'Reforms' Don't Fix Commercialization of College Sports

March 17, 1991|By D. STANLEY EITZEN

The "March madness" surrounding the National Collegiate Athletic Association men's basketball tournament reminds us that college sport, whether we like it or not, is commercial entertainment.

The NCAA recently signed a $1 billion contract with CBS for the rights to the men's basketball tournament through 1997. If a football team is selected for the Rose Bowl, it receives $6 million, which is shared with other league members. The most successful schools approach $20 million budgets for their sports programs.

This financial success has also brought wave after wave of scandal. Winning teams increase attendance, are televised often and are selected to participate in lucrative bowl games or tournaments. Losing teams, conversely, tend to have relatively poor attendance, are not televised and, thus, lose money.

Similarly, winning coaches receive all sorts of financial gain such as contracts with shoe companies (as much as $300,000 a year), television shows, lucrative summer camps, housing, cars and entertainment allowances.

The pressures to win, therefore, are enormous, resulting often in the recruitment of athletes unprepared for college studies, in illegal payments to athletes, and in a mockery of education by altering the transcripts of athletes, having surrogate test-takers, providing phantom courses and not moving the athletes toward graduation.

The NCAA, as the organization of schools involved in sports, is responsible for the conduct of most college sports. (Some smaller institutions are governed by the National Intercollegiate Athletic Association.) The rules that govern college athletics are made at annual conventions with each member school voting.

In practice, each vote usually has been cast by the athletic director -- which meant that during the time of great expansion of intercollegiate sport, the rules have been determined by the athletic establishments rather than by academic officials. The NCAA has been relatively powerless to control the scandals of big-time intercollegiate sport or to run sport in congruence with the goals of higher education.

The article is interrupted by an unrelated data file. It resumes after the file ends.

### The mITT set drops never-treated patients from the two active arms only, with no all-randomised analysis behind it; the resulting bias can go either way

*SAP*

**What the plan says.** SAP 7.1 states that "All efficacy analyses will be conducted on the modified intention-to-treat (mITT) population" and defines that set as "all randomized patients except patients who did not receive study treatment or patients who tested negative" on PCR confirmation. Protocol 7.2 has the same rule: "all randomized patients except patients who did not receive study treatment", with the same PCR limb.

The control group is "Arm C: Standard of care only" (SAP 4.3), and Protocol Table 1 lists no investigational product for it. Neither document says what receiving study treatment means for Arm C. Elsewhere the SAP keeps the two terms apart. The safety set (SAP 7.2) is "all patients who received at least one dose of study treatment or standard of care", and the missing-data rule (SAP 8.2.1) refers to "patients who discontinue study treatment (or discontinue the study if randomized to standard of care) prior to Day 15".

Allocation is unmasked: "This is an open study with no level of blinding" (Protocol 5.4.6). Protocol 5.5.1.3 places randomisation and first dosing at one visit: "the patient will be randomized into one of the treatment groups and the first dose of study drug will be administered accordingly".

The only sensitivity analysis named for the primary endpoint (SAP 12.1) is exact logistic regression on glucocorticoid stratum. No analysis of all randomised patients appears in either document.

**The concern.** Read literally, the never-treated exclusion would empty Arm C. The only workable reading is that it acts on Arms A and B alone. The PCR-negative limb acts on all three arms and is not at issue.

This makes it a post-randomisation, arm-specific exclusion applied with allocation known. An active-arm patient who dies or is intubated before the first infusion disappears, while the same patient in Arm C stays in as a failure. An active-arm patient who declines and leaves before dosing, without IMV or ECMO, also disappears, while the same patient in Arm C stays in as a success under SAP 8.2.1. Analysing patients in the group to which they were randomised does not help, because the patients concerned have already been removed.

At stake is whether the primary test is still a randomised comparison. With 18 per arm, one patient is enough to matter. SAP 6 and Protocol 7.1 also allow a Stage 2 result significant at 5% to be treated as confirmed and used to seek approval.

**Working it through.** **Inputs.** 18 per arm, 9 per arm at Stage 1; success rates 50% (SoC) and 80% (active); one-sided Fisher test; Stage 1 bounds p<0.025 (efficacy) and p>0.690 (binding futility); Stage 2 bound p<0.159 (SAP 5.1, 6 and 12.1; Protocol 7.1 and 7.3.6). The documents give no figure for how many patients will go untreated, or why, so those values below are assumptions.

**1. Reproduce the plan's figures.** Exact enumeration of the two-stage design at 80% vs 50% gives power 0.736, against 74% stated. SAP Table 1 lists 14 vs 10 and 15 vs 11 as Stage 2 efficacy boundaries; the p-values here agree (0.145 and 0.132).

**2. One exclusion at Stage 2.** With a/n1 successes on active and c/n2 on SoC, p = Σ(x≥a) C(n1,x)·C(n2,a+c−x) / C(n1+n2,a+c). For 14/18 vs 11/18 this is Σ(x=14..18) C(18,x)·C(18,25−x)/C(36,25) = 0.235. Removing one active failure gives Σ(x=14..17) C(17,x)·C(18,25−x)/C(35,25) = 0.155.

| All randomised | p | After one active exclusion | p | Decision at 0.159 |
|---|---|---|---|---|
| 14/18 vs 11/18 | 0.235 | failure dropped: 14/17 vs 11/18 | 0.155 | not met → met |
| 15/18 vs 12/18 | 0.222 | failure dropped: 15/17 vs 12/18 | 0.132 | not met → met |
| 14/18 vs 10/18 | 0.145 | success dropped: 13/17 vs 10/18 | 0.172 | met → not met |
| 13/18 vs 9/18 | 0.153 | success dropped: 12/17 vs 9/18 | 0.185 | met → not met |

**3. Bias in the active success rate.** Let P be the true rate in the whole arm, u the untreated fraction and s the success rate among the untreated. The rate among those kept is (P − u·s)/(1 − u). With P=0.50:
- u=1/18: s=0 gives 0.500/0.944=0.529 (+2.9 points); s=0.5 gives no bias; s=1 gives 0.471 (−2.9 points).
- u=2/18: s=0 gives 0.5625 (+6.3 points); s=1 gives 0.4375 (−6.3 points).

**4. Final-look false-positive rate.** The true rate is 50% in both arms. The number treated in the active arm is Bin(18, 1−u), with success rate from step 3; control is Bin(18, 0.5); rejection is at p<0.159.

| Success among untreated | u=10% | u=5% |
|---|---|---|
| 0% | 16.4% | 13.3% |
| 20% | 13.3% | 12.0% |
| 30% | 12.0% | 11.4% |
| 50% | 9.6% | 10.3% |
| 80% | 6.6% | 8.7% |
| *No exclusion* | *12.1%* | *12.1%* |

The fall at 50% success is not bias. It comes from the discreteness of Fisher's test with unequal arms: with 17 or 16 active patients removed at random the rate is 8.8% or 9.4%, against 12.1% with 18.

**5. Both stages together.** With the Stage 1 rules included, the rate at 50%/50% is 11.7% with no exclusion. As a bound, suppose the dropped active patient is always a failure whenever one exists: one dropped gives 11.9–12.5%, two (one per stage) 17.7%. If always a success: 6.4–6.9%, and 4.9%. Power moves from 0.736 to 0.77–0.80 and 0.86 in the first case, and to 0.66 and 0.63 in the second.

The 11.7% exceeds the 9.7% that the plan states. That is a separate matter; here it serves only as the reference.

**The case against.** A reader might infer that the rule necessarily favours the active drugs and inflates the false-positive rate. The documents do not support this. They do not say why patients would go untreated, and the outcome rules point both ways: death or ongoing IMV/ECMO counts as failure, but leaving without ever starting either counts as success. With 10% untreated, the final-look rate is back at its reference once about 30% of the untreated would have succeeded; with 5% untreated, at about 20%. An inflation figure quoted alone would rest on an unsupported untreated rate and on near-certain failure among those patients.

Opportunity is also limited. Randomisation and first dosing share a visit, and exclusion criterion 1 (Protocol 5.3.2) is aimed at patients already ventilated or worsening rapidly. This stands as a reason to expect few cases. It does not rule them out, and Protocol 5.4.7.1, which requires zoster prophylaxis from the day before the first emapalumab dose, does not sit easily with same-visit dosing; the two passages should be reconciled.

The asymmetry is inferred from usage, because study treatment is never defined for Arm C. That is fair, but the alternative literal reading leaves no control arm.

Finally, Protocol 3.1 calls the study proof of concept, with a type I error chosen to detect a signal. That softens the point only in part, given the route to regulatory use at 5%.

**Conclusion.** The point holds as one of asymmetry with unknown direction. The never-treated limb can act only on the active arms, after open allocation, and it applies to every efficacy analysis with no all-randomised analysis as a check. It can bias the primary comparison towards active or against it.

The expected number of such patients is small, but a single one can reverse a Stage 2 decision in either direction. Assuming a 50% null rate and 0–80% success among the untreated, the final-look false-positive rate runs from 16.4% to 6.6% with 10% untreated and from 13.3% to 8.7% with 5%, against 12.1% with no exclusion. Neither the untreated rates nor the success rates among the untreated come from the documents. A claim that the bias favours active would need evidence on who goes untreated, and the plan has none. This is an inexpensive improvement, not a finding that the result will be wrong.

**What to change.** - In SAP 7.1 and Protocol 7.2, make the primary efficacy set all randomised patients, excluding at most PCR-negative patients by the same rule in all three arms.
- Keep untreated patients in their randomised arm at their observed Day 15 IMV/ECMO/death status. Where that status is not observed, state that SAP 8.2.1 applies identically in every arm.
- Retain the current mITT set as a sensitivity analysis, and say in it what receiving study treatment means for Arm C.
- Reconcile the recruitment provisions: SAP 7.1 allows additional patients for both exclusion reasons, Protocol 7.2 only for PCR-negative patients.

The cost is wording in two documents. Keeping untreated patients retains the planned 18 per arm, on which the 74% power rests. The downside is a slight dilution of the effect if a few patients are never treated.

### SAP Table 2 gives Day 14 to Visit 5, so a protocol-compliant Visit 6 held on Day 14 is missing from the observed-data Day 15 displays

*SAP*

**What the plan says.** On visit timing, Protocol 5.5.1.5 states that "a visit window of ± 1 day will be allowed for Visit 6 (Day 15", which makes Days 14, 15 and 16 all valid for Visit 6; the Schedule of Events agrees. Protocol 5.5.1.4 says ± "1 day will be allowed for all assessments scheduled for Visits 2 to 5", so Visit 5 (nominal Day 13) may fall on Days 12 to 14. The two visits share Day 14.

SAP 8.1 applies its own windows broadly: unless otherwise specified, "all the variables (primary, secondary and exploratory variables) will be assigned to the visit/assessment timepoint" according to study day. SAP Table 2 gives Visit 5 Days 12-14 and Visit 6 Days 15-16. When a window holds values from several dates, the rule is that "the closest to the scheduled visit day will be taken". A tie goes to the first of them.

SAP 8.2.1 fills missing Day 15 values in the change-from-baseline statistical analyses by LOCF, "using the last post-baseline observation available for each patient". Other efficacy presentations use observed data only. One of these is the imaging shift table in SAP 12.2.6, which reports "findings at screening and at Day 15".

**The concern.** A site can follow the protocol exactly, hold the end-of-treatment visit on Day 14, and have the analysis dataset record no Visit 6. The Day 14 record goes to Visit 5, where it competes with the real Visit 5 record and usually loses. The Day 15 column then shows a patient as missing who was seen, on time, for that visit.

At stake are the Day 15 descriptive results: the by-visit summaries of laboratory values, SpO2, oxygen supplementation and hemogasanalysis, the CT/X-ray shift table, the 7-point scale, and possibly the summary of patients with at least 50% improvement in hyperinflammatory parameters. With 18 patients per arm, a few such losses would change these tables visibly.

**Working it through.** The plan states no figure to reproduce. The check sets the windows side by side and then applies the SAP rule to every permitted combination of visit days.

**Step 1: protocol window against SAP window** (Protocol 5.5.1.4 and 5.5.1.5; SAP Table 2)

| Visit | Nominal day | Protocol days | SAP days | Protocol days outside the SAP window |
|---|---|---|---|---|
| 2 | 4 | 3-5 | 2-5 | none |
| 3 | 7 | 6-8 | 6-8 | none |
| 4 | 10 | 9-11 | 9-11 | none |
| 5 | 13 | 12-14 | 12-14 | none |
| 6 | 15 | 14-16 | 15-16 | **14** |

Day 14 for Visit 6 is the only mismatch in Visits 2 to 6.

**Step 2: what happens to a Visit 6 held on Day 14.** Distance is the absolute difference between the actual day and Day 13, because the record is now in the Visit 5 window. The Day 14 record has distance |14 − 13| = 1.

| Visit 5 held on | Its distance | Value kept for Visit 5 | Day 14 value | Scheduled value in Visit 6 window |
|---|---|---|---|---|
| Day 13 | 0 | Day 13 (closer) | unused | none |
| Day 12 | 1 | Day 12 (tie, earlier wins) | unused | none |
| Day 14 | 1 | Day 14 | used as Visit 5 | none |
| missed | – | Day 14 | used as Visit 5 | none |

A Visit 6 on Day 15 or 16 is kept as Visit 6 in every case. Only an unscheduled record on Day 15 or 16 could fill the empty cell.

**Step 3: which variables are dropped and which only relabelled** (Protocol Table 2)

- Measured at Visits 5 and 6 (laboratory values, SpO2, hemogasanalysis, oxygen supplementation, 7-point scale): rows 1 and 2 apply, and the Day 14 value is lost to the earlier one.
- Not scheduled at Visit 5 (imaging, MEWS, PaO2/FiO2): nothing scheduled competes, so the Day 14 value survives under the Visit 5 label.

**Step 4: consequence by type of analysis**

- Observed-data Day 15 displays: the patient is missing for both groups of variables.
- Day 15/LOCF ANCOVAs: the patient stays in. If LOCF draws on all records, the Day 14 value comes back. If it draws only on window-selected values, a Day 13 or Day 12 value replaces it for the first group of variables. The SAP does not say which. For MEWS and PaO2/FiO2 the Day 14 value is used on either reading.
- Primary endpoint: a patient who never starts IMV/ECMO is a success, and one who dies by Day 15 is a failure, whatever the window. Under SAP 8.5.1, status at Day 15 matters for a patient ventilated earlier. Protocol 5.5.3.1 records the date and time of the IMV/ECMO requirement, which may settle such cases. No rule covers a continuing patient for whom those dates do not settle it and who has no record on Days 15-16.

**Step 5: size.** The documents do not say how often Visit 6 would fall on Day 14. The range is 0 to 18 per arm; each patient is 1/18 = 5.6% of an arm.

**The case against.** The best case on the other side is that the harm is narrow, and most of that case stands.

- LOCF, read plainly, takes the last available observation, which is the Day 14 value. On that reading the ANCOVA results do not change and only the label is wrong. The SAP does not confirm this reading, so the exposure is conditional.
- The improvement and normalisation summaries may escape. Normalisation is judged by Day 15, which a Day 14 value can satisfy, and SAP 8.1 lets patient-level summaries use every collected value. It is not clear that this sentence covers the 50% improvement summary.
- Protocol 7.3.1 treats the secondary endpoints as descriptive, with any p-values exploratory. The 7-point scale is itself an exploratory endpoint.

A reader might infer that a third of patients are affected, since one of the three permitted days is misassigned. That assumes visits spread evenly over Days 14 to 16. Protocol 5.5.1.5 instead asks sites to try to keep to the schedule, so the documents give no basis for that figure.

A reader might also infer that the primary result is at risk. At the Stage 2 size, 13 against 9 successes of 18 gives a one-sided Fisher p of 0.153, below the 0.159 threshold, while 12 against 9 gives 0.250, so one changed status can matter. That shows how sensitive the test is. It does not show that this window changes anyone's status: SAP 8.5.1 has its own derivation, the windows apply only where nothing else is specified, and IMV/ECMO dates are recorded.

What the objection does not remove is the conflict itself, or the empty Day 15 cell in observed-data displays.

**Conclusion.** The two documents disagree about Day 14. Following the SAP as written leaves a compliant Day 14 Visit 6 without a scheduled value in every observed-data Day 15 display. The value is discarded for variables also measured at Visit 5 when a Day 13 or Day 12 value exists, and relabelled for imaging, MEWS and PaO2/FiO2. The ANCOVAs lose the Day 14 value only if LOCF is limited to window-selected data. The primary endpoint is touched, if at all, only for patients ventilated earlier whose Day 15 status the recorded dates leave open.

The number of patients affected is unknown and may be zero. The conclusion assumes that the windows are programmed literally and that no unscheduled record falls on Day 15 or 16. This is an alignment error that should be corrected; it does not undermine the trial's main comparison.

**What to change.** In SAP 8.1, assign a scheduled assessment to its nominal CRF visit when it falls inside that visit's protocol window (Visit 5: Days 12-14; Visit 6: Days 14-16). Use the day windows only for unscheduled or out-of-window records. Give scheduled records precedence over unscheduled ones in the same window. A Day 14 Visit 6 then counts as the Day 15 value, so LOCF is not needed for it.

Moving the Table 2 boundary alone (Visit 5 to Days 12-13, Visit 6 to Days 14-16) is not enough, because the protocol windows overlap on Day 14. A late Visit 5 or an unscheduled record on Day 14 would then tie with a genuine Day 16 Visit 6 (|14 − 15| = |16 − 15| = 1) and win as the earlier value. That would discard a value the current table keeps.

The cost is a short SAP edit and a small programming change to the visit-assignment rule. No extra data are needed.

The most recent attempt by the NCAA to address its problems has been the creation of a commission of university presidents to help in the reform and redirection of intercollegiate athletics. The Presidents' Commission has operated since 1984, but its impact has been minimal.

The 1991 NCAA convention offered hope of major changes directed by the Presidents' Commission. This time the major agenda items were the commission's, members of the commission lobbied actively for their proposals, and a number of presidents (about 100 more than usual) attended to cast votes for their institutions.

As a result, the commission was able to get many of its proposals approved. Richard Schultz, executive director of the NCAA, said passage of the reform package signaled a turning point: "What it indicates is that the presidents are willing to step forward and assume their proper role as chief executives of athletics as well as their institutions." Articles reporting the convention hailed a new era of reform.

But what were the reforms that the presidents "rammed through" the convention? How reforming are they? What are the consequences of the rules passed? And what was not part of the commission's package? In effect, did the Presidents' Commission and the NCAA attack the problems endemic to big-time intercollegiate sport in 1991 or did they, once again, tinker with the system without changing it?

The major legislation at the recent convention occurred in two areas -- cost containment and player-related issues.

* Cost containment.

Scholarships were reduced by 10 percent across the board in all sports except gymnastics, tennis and women's volleyball. Scholarship reduction in Division I (schools with the largest programs and most athletic scholarships) will be phased in for football and basketball over three years.

Effective Aug. 1, 1992, coaching staffs will be reduced in 33 sports. Football coaching staffs in Division I-A, for example, must be reduced from 9 to 8.

These reductions in scholarships and coaches will save the average Division I football program an estimated $500,000 annually.

The concern of the presidents and the NCAA convention delegates with cost-cutting indicates the primacy of money in the equation for these decision-makers.

A consequence of cutting scholarships by 10 percent is that at any one time more than 1,500 athletes nationwide will be denied the opportunity to compete on the Division I level. Those from low-income families kept from athletic scholarships may be denied their only chance for a college education.

Another effect of this action is increased pressures on recruiting. With fewer scholarships available, recruiting will become even more competitive, which will increase the likelihood of recruiting scandals.

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